Efficient parametric analysis of the chemical master equation through model order reduction
- Steffen Waldherr^{1}Email author and
- Bernard Haasdonk^{2}
https://doi.org/10.1186/1752-0509-6-81
© Waldherr and Haasdonk; licensee BioMed Central Ltd. 2012
Received: 3 January 2012
Accepted: 18 May 2012
Published: 2 July 2012
Abstract
Background
Stochastic biochemical reaction networks are commonly modelled by the chemical master equation, and can be simulated as first order linear differential equations through a finite state projection. Due to the very high state space dimension of these equations, numerical simulations are computationally expensive. This is a particular problem for analysis tasks requiring repeated simulations for different parameter values. Such tasks are computationally expensive to the point of infeasibility with the chemical master equation.
Results
In this article, we apply parametric model order reduction techniques in order to construct accurate low-dimensional parametric models of the chemical master equation. These surrogate models can be used in various parametric analysis task such as identifiability analysis, parameter estimation, or sensitivity analysis. As biological examples, we consider two models for gene regulation networks, a bistable switch and a network displaying stochastic oscillations.
Conclusions
The results show that the parametric model reduction yields efficient models of stochastic biochemical reaction networks, and that these models can be useful for systems biology applications involving parametric analysis problems such as parameter exploration, optimization, estimation or sensitivity analysis.
Keywords
Background
The chemical master equation (CME) is the most basic mathematical description of stochastic biomolecular reaction networks[1, 2]. The CME is a generally infinite-dimensional linear differential equation. It characterizes the temporal development of the probabilities that the network is in any of its possible configurations, where the different configurations are characterized by the molecular copy numbers of the network’s chemical species.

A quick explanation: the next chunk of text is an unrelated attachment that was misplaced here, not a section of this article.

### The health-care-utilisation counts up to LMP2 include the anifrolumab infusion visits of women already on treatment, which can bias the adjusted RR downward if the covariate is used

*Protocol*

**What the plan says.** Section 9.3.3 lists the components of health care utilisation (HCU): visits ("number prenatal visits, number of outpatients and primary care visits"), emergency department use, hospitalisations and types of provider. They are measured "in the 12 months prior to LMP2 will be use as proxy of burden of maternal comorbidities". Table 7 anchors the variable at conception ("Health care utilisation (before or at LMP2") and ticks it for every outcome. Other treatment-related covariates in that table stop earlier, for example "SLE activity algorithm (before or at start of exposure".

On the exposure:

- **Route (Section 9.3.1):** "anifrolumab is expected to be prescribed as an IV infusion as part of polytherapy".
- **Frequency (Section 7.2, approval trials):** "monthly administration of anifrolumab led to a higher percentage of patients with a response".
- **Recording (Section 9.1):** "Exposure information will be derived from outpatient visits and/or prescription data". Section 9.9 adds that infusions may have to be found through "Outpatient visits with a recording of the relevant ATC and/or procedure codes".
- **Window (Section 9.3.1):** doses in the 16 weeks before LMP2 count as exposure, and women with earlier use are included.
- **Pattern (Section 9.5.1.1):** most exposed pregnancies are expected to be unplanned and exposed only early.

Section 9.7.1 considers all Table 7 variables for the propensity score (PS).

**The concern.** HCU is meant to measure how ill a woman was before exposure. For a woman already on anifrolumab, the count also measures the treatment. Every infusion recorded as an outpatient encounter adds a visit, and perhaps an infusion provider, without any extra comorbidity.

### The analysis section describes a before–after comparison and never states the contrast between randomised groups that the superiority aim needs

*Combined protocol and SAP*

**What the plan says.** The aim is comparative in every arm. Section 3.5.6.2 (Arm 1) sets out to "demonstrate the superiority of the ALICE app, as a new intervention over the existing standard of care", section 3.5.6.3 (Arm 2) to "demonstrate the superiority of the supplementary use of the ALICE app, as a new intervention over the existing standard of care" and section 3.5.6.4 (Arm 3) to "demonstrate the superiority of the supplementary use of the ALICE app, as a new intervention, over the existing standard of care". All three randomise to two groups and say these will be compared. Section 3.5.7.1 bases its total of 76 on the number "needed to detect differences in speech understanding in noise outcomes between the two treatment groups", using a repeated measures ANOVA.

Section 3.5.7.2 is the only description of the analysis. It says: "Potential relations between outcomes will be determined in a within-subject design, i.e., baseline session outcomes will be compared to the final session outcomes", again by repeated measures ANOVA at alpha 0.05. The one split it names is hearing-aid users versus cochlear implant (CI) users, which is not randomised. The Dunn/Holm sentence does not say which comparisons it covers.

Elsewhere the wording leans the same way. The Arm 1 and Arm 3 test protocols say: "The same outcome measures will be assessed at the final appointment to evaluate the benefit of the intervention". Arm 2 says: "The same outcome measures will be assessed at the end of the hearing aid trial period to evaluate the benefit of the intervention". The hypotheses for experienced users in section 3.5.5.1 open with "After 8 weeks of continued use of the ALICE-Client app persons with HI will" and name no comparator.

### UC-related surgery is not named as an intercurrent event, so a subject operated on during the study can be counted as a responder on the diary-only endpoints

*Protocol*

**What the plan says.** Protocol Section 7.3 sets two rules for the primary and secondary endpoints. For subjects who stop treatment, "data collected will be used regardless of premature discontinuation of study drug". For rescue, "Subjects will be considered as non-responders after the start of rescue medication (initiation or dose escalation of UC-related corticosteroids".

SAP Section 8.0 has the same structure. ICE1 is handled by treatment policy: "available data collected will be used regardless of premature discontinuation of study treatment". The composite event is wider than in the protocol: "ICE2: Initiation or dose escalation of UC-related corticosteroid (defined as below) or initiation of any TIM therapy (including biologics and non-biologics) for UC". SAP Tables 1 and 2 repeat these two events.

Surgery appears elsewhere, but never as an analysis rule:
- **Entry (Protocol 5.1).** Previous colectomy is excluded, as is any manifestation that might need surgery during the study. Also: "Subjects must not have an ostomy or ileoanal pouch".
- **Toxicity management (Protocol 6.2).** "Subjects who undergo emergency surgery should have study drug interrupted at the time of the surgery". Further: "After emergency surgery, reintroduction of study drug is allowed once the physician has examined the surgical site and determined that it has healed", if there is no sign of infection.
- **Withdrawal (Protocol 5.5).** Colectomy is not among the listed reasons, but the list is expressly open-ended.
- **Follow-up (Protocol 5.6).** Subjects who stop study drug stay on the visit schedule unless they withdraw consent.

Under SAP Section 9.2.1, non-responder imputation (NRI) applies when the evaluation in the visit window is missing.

Due to its infinite dimension, the CME is usually not directly solvable, not even with numerical methods. A recent breakthrough in the numerical treatment of the CME was the establishment of the finite state projection (FSP) method by Munsky and Khammash[3]. They showed that it is possible to compute a good approximation to the real solution by projecting the CME to a suitable finite subdomain of the network’s state space, and solving the resulting finite-dimensional linear differential equation on that domain. Nevertheless, the FSP approach still yields very high-dimensional models which are computationally expensive to simulate, even for small biochemical networks. The efficient simulation of the CME is an area of active research, and recently other simulation methods have been developed that can also be used for larger networks[4, 5].
Despite this progress, the direct simulation of the CME remains a computational bottleneck for common model analysis tasks in systems biology. It is especially problematic for tasks which require the repeated simulation of the model using different parameter values, for example identifiability analysis, parameter estimation, or model sensitivity analysis. Thereby, while a single or a few evaluations of a CME model with the FSP or other approaches may still be computationally feasible, the necessity of many repeated simulations will quickly render higher-level analysis tasks infeasible.